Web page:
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I recently read "To Kill A Mockingbird" (I have no idea why I never read this amazing book before now!) and two passages stood out to me:

"Greasy-faced children popped-the-whip through the crowd, and babies lunched at their mothers' breasts."

and there is another one later on in the courtroom that refers to babies nursing as well (I can't find the specific passage right now).

How is it that this book which was written in 1960 about a story that took place in the 1920's (I believe it was the 20's) mentions nursing in public at least twice and it's a TOTALLY NORMAL THING? Yet here we are almost into 2005 and mothers are getting harassed at JCPenney's for doing the exact same thing! How are we actually regressing instead of making progress?? Can anyone attempt to explain this to me??
 

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I can't recall where Harper Lee was from exactly, but I know it was somewhere in the south... and when you get to pockets of older southern ladies, they are the *best* supporters of breastfeeding. My family is supportive, sure, but the most supportive one was my great-grandmother. She would go on and on about how dd was so strong because of my breastmilk, how healthy, etc. I think it comes from being raised with a fairly self-sufficient ethos (and in her case, seeing younger siblings get sick when her mother died). YMMV, of course, but it might explain Harper Lee's easy acceptance.
 

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Quote:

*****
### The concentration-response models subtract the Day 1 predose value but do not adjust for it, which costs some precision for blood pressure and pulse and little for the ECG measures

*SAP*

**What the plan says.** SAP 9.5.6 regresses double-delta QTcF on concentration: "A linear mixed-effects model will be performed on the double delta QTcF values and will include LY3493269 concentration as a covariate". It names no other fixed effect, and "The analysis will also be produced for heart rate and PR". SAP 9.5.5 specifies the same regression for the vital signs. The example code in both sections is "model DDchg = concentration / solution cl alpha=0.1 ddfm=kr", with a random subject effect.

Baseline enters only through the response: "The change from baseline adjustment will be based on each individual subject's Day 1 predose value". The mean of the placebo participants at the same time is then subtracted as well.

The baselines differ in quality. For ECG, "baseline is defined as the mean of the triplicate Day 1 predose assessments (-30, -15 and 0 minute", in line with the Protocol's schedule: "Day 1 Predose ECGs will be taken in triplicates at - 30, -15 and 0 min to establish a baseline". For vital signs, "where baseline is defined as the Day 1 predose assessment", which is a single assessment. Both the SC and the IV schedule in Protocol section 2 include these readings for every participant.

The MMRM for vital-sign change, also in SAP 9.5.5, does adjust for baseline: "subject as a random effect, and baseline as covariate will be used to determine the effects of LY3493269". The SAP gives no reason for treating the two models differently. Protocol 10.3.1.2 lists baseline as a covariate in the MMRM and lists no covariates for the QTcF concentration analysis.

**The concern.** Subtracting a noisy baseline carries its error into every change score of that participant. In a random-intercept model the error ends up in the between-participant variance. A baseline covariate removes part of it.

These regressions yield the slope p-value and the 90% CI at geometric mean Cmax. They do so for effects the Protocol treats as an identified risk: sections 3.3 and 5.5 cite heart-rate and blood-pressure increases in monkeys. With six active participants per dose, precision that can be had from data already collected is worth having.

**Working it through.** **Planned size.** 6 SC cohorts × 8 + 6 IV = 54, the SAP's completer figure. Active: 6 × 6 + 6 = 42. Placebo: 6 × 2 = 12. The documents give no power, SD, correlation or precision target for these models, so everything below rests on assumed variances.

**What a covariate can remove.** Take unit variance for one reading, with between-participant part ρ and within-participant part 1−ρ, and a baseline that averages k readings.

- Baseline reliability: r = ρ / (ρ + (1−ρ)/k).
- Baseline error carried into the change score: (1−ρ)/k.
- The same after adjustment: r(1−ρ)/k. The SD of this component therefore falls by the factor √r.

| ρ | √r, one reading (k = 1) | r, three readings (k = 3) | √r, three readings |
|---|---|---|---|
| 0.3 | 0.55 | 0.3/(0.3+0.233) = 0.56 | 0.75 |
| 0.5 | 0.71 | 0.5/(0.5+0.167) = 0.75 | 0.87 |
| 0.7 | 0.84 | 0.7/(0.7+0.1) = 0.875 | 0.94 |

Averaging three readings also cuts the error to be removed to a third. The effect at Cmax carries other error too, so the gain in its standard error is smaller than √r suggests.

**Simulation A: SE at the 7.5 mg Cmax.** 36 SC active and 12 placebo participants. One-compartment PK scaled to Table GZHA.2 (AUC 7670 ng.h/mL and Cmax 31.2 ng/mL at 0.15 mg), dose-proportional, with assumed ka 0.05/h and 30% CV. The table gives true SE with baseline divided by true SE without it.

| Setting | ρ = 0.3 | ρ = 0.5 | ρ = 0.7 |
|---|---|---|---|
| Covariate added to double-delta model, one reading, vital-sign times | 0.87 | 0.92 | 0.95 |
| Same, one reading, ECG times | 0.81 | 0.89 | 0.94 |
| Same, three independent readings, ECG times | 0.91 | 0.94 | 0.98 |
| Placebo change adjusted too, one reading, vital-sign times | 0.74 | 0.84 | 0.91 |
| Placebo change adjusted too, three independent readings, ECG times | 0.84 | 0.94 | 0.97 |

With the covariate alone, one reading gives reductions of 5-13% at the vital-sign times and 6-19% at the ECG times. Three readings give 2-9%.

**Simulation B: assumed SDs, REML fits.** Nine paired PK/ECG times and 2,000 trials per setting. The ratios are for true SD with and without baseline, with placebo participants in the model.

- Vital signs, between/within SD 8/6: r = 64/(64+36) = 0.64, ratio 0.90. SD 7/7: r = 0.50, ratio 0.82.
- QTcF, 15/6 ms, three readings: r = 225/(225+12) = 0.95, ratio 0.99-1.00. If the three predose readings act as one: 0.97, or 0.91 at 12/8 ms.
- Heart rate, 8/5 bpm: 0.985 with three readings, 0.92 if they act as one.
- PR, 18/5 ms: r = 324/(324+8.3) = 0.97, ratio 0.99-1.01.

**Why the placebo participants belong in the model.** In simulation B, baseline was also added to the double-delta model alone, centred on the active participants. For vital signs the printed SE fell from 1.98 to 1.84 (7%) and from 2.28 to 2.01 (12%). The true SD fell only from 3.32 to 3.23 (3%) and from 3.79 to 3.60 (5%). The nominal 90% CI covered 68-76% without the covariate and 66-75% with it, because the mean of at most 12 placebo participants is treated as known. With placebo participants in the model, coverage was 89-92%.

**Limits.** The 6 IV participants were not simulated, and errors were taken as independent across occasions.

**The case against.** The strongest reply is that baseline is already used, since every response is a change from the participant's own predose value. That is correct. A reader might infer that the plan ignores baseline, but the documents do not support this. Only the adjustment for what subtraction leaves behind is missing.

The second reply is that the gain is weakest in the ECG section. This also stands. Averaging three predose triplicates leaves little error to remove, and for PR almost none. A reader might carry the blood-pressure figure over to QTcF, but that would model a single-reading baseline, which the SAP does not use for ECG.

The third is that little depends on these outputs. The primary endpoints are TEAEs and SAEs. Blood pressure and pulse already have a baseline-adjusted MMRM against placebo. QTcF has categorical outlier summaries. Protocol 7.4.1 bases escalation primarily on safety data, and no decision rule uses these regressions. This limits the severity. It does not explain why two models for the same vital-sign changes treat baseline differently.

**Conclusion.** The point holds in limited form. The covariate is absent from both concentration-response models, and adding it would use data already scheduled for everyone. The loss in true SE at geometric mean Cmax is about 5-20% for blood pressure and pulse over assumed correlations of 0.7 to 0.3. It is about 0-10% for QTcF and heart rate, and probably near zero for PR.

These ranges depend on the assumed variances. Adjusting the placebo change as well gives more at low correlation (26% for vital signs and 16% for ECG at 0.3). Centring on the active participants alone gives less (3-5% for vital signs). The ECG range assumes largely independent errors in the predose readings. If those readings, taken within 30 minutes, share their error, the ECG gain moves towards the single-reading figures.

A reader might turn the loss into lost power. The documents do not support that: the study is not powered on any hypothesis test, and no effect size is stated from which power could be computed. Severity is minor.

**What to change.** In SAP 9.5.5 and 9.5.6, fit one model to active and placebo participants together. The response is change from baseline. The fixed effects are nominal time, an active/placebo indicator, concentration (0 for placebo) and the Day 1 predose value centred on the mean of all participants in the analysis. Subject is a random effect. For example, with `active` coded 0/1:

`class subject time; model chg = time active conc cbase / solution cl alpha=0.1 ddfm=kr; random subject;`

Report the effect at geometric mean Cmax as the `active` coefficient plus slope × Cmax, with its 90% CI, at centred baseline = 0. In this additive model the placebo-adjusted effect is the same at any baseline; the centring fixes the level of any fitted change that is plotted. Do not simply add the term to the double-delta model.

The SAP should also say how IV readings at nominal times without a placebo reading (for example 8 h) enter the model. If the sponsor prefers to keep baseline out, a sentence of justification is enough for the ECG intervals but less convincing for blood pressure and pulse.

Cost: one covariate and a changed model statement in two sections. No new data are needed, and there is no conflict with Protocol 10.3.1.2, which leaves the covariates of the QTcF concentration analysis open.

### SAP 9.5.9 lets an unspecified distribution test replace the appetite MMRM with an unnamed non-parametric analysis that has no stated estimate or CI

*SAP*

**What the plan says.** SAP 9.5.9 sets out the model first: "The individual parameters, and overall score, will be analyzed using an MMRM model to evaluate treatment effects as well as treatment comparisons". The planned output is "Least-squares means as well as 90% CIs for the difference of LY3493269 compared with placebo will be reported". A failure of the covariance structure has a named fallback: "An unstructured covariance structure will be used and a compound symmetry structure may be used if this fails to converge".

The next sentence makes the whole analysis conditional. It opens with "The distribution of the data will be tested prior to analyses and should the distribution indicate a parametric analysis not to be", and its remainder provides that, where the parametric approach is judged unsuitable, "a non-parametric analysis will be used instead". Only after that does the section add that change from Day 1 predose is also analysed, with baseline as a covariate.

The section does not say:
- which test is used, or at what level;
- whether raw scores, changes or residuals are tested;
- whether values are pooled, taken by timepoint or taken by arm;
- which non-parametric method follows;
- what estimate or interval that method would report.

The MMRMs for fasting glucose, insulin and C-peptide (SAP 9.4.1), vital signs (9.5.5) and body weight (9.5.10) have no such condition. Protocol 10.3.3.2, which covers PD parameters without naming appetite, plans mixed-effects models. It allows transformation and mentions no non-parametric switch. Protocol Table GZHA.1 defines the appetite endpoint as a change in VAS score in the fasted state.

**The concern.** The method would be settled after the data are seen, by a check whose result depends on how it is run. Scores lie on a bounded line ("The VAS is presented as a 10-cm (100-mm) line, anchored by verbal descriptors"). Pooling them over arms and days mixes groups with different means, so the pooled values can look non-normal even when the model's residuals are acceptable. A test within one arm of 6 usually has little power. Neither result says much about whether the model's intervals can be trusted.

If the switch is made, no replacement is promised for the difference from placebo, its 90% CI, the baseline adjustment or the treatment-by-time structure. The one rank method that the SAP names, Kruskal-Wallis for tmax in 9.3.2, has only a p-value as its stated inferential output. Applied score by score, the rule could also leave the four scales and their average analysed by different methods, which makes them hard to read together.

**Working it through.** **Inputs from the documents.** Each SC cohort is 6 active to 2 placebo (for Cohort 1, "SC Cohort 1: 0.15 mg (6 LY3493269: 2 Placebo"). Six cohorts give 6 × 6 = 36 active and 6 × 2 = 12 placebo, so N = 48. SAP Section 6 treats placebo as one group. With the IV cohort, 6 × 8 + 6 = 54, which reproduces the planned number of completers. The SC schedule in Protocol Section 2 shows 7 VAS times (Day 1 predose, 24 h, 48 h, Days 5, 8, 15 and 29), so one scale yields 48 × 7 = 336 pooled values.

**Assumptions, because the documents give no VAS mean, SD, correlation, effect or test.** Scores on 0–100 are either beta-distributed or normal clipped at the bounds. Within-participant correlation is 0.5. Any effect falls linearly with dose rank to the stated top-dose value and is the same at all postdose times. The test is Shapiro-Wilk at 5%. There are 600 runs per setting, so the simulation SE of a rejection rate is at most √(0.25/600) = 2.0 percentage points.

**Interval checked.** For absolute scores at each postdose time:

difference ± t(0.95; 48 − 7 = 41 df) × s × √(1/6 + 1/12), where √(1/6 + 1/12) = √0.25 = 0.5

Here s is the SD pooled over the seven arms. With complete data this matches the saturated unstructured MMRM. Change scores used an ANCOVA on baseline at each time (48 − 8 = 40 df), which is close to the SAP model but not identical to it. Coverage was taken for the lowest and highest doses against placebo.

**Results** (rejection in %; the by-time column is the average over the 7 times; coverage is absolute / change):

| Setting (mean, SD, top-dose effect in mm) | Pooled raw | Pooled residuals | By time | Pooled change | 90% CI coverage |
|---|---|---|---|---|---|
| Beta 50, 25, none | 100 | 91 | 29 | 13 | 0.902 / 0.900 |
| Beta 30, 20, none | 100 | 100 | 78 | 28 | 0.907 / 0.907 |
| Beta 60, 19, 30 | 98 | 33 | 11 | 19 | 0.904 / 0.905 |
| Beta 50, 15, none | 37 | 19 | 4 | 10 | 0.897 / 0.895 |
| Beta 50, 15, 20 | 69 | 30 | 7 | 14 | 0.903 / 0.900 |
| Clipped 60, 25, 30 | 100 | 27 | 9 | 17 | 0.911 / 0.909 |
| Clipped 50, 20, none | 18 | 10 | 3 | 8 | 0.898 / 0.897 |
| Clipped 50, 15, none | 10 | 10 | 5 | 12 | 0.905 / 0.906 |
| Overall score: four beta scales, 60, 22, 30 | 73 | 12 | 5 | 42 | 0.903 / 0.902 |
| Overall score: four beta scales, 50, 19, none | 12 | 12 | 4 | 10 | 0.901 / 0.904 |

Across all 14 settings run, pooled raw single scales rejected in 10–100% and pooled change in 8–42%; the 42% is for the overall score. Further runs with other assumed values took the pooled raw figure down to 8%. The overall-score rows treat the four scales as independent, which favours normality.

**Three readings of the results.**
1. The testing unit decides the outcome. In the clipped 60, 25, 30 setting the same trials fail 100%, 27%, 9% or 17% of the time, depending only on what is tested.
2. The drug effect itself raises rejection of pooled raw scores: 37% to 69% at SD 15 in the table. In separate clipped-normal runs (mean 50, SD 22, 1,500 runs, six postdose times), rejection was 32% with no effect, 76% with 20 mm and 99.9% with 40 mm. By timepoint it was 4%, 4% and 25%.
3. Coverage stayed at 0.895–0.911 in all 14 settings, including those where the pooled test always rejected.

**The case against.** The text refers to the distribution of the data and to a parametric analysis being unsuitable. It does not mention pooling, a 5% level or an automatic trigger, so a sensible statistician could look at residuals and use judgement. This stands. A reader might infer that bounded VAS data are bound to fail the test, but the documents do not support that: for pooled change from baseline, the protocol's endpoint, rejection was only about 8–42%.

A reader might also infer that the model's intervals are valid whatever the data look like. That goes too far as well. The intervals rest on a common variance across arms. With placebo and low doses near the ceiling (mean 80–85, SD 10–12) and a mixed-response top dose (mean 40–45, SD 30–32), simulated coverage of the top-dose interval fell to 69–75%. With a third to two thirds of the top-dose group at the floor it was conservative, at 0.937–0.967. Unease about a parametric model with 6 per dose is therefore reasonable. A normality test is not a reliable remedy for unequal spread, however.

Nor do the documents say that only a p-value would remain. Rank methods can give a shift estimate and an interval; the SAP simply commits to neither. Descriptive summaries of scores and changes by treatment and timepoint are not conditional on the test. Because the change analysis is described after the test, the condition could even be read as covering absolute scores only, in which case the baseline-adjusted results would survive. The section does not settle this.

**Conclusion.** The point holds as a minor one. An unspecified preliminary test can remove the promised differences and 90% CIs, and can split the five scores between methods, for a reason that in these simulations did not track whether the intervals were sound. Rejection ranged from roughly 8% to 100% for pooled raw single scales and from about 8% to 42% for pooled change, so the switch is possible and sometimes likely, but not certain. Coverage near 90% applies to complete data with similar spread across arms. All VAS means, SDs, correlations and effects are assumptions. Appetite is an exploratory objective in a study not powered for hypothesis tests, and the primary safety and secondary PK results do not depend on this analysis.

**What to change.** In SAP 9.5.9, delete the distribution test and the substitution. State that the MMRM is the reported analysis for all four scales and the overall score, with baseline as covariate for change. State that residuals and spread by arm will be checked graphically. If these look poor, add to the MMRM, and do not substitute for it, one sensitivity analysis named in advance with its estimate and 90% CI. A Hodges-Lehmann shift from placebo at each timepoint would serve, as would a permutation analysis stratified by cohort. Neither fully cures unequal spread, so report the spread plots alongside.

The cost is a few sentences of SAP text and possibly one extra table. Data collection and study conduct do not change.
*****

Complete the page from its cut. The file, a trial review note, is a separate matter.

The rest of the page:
Originally Posted by Patchfire
I can't recall where Harper Lee was from exactly, but I know it was somewhere in the south... and when you get to pockets of older southern ladies, they are the *best* supporters of breastfeeding. My family is supportive, sure, but the most supportive one was my great-grandmother. She would go on and on about how dd was so strong because of my breastmilk, how healthy, etc. I think it comes from being raised with a fairly self-sufficient ethos (and in her case, seeing younger siblings get sick when her mother died). YMMV, of course, but it might explain Harper Lee's easy acceptance.
my 83 year old southern grandmother is my biggest bf and cd supporter. she just doesn't understand the lack of bf in our culture today. she's amazing!
 

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My grandpa was born in 1918 in New York City and he says when he was a kid it was perfectly normal to see women breastfeeding on subways and street cars--so I don't think it was just the south
.
 

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My FIL was raised in the mid-west and moved to Cali after the marines. Everytime I see him he asks; "Are you still nursing?" He does it because he wants to make sure I am! I love that. When I was preggo he asked if I planned to nurse, and when I told him yes he nearly teared up telling me how happy he was to hear that. "There is no grater bond than between a baby and nursing mother." he would tell me.

He was born at home in the 1930's during a power outage no less. So I guess natural parenting was so great for him, that he wants to make sure his grandchildren get the best of it too.
 
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